Defensive Rush Yards Per Attempt (No. 1) – The Patriots have been very stout against the run, allowing opponents just 3.49 YPA. It is on pace to be one of the great run defenses in franchise history.
Offensive Negative Pass Play percentage (No. 2) – The Patriots are consistently among the best in the NFL at limiting those critical sacks and INTs. The Patriots suffer a Negative Pass Play (sack, INT) on just 5.04 percent of dropbacks. Only the Giants are better (4.95%). Credit Brady's quick release and command of defenses. But also credit those top-ranked Offensive Hogs.
Real Quarterback Rating (No. 2) – Our measure of all aspects of quarterback production, including sacks, fumbles and rushing, in addition to passing numbers (98.0). Only Peyton Manning and the Broncos are better. As noted above, teams that win this statistical battle win nearly 90 percent of all NFL games.
Third-down offense (No.2) – The Patriots convert 48.7 percent of third-down attempts. In other words, they're very adept at keeping long drives alive. Only the Steelers are better on third down (51.9%).
The Relativity Index (No. 4) – A measure of how teams perform relative to the quality of their opposition. The Patriots are +10.0 points better on average than their opponents in their other games. This is a very good number that shows the Patriots are consistently outperforming what we might expect from an average team.
Scoreability** (No. 5) – Our measure of offensive efficiency, a traditional strength of Bill Belichick's Patriots. The Patriots average 1 point for every 13.5 yards of offense. The Patriots score a touchdown and extra point for every 94.5 yards of offense. That's winning football.
Offensive Passer Rating (No. 6) – Still among the league leaders in passing efficiency (100.2), as Brady and the Patriots usually are.
Real Passing Yards Per Attempt (No. 6) – New England averages 6.91 yards every time it drops back to pass. REAL passing YPA includes the impact of sacks, giving a truer measure of passing performance. The Patriots are usually good in this indicator, but not always elite. Statistically speaking, Brady sacrifices a more aggressive downfield passing game in exchange for a safer attack and higher TD-INT ratio.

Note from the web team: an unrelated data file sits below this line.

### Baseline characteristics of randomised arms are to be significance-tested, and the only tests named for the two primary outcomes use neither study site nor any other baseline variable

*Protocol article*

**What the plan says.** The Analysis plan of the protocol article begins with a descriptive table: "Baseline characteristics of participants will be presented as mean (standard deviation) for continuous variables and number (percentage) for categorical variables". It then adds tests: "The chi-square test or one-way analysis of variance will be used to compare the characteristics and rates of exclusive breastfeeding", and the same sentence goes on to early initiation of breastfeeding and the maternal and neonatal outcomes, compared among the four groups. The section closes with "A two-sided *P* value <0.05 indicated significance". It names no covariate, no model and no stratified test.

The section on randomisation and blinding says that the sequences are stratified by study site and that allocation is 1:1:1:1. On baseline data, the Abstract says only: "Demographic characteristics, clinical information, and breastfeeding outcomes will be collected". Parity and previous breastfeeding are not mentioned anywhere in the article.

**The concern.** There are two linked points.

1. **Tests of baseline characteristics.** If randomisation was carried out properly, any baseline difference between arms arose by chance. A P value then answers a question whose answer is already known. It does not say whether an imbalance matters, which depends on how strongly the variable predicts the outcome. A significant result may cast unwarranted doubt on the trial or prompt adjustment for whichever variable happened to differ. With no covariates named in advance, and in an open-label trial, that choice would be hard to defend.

Quality Stats Power Rankings (No. 8) – An average of the across-the-board ranking in all our Quality Stats. The Patriots, on average, rank 10.8 in each of our indicators.
Defensive Hog Index (No. 9) – The Patriots have improved dramatically on the defensive front this year.
Last year, for example, the Patriots were among the worst defensive fronts in football, No. 25 on our Defensive Hog Index. Dominance on the DHI is traditionally a very solid indicator of Super Bowl potential.
Offensive Rush Yards Per Attempt (No. 9) – New England produces 4.34 yards each time it runs the ball.
Bendability (No. 9) – Our measure of defensive efficiency, a way to quantify the "bend but don't break" phenomenon. The Patriots force opponents to march 17.4 yards for each point scored, or the equivalent of 121.8 yards for each touchdown and extra point. That's a very strong number.
Passer Rating Differential (No. 11) – The Patriots are +3.27 in PRD, the "Mother of All Stats." Super Bowl champions are typically dominant in this indicator. This is one of the more concerning statistical signatures of the Patriots through eight games. Only two teams in history, the 1957 Lions and 2007 Giants, won championships with a Passer Rating Differential lower than New England's right now.
Defensive Negative Pass Play percentage (No. 16) – The Patriots defense forces a sack or INT on just 8.4 percent of opponents' dropbacks. It's middle of the pack, and not yet the kind of number you see out of Super Bowl champions.
Third-down defense (No. 21) – Opponents convert 41.4 percent of third-down attempts.
Defensive Real Quarterback Rating (No. 24) – A measure of the production of opposing quarterbacks in all aspects of play, not just passing. The Patriots have a Defensive QB Rating of 85.9. History tells us that this number needs to improve for the Patriots to win a Super Bowl.
Defensive Passer Rating (No. 27) – The formula for quarterbacks, applied to pass defense, a traditional weakness of the Patriots since their last Super Bowl victory. Opposing QBs have produced a 96.9 passer rating. That number puts the 2012 Patriots on pace to field the worst pass defense in franchise history. They've already allowed 17 TD passes with just 9 INT.
For a little perspective, the 2003 Patriots fielded the best pass defense in franchise history, with a 56.3 Defensive Passer Rating. They allowed just 11 TD passes all year, while picking off 29 passes.
Defensive Real Passing YPA (No. 27) – New England's opponents average 7.28 yards every time they drop back to pass. That number has been fairly consistent this year – and consistently sub-standard. The top-ranked 49ers surrender just 5.16 Real Passing YPA.